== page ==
Stuff Fibre has been warned by the Commerce Commission over its unsubstantiated broadband speed claims.

NZ Fibre Communications Limited, which trades as Stuff Fibre, likely breached the Fair Trading Act because it didn't have reasonable grounds for making the claim that it is "Probably NZ's Fastest Internet", the regulator said in a statement.

Stuff Fibre hadn't done any broadband speed comparisons with competitors and admitted it didn't know if its broadband services were actually faster than its competitors.

The commission took the view that the caveat "probably" was not effective to prevent customers from being misled, it said.

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"The internet speed claim is a matter of scientific fact that consumers would expect to be known and verified," commissioner Anna Rawlings said.

"If a trader is prepared to say it is "probably the fastest", this will suggest to many consumers that they have done their research and are comfortable they are performing at that level. In fact, Stuff Fibre had not verified its claim."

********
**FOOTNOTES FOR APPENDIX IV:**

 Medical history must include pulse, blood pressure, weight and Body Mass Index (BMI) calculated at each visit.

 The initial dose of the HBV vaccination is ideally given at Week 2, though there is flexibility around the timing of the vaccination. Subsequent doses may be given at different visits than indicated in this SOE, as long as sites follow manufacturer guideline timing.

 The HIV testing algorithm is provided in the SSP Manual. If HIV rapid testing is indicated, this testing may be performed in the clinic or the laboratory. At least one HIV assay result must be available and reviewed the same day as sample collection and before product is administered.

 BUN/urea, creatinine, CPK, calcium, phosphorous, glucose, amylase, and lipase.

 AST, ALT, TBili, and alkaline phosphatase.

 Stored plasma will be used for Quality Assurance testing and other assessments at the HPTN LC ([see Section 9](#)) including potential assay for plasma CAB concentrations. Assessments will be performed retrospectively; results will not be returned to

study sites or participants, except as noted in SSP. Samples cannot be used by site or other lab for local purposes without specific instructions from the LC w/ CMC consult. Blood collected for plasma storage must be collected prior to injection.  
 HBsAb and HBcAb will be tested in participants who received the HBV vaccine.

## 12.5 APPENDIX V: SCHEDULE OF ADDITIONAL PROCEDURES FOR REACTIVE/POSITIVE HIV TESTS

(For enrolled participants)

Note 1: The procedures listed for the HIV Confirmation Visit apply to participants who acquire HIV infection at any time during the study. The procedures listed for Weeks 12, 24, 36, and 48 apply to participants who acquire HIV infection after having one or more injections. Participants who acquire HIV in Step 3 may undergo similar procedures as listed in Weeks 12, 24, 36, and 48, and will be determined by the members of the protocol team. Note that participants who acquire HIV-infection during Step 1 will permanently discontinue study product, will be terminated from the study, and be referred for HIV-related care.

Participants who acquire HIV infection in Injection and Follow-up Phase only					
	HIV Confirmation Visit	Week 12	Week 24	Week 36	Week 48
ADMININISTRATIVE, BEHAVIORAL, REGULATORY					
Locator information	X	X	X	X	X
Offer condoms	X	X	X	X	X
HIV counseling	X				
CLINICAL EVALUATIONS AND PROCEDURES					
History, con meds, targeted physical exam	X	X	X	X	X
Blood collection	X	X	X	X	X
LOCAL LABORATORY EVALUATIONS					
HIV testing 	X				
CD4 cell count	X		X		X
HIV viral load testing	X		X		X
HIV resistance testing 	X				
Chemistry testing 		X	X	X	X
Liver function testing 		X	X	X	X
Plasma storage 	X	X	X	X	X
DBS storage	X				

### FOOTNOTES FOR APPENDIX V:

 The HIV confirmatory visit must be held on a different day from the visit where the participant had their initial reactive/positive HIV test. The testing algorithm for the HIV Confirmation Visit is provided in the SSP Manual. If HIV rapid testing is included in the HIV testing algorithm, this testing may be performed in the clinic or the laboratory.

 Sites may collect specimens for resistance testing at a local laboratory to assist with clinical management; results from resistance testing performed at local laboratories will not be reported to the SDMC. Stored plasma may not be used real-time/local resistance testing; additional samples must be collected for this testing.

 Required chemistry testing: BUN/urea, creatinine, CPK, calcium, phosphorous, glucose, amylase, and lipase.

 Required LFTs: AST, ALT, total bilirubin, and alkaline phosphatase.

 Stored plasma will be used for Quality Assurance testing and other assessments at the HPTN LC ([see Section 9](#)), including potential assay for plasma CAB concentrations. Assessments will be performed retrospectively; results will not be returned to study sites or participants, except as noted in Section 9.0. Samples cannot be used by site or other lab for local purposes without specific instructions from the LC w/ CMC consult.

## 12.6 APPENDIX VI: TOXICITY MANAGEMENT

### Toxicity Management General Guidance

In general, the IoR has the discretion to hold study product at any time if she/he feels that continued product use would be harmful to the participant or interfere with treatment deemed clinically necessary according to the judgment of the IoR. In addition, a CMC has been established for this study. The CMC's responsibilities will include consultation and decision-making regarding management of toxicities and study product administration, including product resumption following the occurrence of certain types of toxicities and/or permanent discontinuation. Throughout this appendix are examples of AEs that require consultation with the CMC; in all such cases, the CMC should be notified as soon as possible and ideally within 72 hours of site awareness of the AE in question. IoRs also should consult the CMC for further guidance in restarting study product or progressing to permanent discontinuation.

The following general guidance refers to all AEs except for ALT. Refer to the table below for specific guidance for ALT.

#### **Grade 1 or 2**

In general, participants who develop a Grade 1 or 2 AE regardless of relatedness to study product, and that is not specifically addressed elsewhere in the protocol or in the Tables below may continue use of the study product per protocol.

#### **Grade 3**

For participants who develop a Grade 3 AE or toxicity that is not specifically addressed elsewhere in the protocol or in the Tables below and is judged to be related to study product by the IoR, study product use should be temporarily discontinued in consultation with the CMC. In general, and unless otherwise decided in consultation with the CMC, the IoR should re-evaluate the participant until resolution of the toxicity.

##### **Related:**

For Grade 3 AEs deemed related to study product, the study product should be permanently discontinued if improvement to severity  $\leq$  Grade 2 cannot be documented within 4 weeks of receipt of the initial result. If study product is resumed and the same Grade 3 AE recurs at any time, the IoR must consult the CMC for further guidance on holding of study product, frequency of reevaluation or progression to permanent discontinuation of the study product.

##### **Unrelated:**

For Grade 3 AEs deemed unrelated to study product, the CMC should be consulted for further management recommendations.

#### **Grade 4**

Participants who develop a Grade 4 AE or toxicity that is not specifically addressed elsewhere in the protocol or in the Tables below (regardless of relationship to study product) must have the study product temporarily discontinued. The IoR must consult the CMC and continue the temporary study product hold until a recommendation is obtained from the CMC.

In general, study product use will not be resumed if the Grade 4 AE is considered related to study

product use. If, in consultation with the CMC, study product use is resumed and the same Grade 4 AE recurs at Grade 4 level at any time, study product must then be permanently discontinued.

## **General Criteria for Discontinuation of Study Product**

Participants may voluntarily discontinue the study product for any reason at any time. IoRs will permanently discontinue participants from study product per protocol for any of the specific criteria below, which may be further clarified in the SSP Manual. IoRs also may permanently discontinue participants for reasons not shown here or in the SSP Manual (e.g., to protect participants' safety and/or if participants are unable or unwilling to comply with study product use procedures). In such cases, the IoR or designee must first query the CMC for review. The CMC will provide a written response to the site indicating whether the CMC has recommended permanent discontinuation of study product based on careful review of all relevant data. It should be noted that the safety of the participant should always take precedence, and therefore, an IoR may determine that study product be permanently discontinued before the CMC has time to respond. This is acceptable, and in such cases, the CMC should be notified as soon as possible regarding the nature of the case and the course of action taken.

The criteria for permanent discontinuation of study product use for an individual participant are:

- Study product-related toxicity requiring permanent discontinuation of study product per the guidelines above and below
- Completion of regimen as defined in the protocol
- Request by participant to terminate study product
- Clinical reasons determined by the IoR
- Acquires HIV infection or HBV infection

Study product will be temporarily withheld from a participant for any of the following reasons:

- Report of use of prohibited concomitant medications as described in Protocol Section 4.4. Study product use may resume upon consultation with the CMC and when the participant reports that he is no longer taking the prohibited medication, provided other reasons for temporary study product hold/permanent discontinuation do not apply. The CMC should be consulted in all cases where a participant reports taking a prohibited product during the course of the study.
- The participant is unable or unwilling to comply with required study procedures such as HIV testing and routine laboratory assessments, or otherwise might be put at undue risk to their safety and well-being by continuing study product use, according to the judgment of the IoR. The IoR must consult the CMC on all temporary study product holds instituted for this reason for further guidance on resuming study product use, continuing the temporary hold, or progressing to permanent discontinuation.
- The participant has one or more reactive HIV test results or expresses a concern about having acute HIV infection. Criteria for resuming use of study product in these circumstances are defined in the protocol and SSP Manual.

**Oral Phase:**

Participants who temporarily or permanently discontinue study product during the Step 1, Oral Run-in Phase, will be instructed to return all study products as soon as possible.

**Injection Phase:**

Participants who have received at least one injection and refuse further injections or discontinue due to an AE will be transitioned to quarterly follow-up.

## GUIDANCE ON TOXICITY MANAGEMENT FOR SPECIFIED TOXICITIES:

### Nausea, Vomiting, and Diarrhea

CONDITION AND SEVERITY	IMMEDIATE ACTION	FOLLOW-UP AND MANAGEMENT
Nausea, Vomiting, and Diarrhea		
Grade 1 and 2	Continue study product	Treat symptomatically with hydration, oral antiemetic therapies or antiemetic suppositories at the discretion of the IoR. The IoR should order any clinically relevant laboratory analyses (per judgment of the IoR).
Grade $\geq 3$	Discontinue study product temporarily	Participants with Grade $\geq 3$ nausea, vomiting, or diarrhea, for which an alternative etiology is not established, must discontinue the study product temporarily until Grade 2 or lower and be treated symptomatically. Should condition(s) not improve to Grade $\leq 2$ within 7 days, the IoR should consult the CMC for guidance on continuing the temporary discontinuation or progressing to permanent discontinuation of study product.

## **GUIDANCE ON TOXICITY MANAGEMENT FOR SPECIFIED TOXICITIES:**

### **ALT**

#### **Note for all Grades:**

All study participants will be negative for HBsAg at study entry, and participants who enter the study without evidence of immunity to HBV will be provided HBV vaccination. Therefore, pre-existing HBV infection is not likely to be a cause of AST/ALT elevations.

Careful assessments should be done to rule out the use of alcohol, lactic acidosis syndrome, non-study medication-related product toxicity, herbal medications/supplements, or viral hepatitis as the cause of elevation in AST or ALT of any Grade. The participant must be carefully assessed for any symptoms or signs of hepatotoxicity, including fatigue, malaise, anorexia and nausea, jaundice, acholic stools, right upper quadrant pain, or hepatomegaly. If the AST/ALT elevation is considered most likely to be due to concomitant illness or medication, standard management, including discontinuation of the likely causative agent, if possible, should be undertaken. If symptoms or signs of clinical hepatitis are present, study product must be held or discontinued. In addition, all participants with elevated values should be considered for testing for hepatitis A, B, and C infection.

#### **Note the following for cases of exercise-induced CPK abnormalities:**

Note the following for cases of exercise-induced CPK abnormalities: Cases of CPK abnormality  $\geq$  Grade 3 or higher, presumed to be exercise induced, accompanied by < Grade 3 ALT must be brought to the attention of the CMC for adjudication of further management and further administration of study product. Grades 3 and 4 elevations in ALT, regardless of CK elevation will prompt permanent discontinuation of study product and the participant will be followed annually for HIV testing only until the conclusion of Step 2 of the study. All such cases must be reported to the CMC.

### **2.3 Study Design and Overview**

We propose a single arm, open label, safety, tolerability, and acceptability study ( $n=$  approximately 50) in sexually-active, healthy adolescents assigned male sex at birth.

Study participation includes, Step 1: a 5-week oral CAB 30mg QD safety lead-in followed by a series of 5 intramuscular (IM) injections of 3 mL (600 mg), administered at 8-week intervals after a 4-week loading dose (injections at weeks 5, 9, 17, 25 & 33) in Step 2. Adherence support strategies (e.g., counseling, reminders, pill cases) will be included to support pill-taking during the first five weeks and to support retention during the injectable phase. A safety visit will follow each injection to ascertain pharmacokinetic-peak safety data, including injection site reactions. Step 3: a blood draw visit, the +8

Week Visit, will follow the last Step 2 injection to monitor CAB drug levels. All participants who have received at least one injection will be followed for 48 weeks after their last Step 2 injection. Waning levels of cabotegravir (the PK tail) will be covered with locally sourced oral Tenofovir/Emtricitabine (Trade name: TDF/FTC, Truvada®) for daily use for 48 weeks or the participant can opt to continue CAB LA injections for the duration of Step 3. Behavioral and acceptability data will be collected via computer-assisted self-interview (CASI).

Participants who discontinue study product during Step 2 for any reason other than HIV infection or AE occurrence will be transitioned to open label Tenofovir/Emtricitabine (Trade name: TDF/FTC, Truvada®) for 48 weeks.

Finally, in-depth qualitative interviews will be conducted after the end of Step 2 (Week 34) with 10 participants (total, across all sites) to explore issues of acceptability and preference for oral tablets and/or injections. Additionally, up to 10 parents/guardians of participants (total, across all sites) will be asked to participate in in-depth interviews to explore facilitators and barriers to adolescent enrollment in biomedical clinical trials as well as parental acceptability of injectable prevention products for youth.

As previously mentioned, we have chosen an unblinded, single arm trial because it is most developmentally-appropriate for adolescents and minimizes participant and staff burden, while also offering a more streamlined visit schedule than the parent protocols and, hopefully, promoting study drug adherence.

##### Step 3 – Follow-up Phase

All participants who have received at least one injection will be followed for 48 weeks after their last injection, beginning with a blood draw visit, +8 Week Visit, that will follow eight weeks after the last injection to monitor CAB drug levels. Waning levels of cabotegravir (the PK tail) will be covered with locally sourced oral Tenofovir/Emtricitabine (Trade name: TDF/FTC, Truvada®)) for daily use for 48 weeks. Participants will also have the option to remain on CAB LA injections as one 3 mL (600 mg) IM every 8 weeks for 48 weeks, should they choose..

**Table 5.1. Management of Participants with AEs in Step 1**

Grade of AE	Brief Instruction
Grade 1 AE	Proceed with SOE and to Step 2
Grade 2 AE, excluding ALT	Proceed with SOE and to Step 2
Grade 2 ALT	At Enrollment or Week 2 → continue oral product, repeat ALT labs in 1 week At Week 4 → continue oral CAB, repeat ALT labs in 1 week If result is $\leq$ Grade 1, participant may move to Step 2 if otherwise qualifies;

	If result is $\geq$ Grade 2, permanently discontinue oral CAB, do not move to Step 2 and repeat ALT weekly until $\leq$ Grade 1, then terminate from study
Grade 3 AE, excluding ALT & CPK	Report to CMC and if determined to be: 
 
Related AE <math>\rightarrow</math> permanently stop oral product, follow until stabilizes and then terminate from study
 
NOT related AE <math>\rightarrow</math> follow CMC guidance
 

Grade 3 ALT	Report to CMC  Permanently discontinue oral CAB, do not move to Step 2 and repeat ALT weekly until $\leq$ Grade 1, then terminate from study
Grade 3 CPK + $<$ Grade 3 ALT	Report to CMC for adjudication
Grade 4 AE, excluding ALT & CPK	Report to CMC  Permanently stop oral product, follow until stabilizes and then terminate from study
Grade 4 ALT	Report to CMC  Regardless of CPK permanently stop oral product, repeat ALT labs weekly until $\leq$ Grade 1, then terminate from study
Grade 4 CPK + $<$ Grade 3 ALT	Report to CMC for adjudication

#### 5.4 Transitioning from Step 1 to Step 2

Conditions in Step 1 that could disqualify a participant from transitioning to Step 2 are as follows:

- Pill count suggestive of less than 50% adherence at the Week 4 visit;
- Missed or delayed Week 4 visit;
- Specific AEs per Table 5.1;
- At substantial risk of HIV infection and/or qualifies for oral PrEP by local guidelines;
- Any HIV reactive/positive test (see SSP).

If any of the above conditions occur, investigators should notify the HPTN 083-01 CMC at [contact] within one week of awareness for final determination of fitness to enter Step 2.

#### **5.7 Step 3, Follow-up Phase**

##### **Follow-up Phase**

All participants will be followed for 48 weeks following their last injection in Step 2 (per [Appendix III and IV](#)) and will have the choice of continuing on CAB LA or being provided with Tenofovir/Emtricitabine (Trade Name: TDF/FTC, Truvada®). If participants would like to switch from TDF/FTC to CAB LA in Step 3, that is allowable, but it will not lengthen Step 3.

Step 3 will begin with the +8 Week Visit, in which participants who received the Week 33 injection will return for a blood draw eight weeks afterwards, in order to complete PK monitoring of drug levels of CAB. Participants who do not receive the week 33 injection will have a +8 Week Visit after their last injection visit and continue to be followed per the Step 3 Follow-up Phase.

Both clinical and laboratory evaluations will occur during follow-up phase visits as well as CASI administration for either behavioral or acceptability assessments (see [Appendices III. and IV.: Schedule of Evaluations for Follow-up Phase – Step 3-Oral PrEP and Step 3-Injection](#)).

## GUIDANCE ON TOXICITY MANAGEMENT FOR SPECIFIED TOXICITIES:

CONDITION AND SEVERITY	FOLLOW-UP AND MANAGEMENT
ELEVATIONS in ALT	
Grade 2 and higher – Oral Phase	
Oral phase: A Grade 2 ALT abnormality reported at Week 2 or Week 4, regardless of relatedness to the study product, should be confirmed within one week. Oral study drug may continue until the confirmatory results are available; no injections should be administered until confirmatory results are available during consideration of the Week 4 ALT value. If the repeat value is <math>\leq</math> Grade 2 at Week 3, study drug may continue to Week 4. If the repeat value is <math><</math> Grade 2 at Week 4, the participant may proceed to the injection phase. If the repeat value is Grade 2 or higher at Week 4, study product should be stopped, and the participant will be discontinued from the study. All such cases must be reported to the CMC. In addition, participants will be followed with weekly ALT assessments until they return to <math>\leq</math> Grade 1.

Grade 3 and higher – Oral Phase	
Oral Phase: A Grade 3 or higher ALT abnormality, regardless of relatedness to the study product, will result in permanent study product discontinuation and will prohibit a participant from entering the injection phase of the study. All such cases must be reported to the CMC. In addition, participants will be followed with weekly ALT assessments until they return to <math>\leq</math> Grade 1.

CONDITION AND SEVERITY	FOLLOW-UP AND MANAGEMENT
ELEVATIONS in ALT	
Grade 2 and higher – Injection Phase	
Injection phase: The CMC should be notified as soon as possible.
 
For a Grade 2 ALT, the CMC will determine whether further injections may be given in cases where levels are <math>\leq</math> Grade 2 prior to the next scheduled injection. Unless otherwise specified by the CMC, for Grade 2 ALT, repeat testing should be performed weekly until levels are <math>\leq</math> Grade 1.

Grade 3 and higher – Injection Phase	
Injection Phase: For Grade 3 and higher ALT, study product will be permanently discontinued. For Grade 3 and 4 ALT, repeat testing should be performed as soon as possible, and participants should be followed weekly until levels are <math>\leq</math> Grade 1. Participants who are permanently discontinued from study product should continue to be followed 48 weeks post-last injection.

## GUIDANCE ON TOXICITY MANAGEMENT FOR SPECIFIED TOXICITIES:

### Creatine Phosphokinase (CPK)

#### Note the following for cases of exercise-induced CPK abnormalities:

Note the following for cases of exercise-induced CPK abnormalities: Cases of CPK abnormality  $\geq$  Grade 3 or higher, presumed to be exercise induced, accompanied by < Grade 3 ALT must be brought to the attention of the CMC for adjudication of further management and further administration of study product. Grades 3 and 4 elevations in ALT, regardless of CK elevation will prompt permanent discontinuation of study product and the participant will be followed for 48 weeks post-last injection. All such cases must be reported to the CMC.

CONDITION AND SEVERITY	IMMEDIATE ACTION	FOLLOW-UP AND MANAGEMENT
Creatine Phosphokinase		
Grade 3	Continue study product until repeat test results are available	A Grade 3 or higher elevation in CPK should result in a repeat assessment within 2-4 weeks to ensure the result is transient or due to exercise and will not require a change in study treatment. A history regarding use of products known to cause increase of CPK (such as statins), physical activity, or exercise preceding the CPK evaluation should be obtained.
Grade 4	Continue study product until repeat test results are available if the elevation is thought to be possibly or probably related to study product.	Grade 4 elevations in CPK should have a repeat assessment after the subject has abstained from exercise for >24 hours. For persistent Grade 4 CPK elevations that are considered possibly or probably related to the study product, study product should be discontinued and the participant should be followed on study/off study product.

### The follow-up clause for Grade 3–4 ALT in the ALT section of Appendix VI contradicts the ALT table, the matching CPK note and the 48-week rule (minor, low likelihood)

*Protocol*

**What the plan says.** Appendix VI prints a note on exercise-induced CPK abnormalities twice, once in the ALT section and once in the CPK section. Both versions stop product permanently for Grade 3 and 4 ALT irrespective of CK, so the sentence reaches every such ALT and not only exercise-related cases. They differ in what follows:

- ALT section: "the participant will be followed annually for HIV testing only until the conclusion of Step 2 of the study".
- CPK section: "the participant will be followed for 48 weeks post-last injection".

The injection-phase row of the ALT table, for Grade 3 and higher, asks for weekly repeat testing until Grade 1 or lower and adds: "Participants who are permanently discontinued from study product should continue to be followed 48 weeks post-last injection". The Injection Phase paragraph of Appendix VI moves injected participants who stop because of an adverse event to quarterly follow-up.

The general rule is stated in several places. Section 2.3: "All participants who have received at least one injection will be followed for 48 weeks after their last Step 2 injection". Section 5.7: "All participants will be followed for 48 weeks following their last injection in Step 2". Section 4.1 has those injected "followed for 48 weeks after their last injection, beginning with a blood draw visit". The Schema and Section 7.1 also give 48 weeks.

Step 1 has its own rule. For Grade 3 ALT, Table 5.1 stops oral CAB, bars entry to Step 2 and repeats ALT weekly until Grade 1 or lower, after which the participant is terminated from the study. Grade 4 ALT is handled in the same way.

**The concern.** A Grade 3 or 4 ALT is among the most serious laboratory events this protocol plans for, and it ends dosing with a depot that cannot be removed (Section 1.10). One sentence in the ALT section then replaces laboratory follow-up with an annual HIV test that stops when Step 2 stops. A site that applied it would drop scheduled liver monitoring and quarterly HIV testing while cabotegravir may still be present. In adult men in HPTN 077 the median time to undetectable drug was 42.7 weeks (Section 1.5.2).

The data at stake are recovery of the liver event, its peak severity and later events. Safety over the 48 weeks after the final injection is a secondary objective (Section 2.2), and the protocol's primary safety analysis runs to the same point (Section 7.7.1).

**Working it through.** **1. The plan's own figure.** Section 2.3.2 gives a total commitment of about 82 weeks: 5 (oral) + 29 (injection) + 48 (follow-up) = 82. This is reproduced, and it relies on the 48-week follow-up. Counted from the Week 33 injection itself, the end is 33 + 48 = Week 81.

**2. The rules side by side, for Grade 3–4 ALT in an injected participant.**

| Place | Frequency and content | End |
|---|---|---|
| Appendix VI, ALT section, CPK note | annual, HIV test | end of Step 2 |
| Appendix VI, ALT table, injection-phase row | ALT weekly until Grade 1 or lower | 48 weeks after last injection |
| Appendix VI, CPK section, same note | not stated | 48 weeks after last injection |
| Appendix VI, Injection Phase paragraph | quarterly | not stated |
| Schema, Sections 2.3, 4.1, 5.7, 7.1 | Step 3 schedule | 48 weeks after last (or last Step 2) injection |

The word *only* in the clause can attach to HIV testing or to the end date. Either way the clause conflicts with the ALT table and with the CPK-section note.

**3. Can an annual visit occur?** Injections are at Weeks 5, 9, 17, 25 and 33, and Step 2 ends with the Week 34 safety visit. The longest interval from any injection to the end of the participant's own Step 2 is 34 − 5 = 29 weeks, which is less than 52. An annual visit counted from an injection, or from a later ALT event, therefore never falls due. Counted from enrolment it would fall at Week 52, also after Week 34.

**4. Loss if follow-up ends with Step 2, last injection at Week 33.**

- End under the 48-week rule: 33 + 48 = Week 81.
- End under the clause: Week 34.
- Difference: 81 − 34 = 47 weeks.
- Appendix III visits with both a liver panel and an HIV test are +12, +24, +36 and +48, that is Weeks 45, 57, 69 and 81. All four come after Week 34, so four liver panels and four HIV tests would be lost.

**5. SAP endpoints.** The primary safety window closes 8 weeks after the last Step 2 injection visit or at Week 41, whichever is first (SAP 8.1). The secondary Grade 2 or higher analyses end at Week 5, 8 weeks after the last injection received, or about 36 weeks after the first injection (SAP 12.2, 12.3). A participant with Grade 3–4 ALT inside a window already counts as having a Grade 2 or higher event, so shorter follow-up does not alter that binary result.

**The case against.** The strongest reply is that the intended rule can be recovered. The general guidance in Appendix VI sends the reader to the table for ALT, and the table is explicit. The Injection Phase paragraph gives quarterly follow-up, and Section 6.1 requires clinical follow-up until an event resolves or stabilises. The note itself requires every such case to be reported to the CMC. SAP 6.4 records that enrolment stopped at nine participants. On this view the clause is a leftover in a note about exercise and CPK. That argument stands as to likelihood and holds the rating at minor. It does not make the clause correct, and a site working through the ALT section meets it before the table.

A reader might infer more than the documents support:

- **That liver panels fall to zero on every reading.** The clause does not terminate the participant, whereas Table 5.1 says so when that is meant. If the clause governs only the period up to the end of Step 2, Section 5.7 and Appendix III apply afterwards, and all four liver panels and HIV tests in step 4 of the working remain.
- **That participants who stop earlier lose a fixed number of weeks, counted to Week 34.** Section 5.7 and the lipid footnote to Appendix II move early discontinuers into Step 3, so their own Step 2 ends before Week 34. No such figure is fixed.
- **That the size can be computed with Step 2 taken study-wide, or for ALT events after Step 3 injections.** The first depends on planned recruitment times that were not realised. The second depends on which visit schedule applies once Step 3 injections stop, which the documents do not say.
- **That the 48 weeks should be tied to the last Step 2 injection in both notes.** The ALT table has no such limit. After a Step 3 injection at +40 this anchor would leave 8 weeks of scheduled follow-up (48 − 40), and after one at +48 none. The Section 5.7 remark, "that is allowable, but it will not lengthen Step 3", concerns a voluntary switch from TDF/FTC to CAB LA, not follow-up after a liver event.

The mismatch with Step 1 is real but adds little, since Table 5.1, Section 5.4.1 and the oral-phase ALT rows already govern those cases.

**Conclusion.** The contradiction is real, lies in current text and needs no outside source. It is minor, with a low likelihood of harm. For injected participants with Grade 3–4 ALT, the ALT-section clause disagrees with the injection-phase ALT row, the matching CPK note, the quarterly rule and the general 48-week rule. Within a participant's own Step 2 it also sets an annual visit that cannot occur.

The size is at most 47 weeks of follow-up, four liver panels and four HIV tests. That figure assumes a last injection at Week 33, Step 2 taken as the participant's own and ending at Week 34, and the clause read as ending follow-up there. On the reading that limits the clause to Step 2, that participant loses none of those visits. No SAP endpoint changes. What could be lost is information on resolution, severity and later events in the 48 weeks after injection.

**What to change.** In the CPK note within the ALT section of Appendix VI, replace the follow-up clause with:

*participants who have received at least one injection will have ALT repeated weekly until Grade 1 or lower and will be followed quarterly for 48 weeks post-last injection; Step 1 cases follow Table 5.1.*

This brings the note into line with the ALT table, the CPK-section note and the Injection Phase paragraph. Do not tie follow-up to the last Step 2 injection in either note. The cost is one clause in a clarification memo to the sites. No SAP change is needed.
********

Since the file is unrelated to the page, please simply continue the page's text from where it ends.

"Traders need to remember a claim is unsubstantiated if they do not have reasonable grounds to make the claim at the time they make it - irrespective of whether the claim is false or misleading."

Stuff Fibre managing director Sam Morse said it accepted the commission's decision.

The company had intended to highlight that it only sold ultrafast broadband, which it believed was the fastest and most reliable internet technology in New Zealand.

"The commission is very agitated about the telco industry and the telco sector and they are being very diligent, and we comply and we accept their decision," Morse said.

In September, heat pump supplier Fujitsu General New Zealand Limited was the first company convicted under the unsubstantiated representations provision of the Fair Trading Act and was fined $310,000.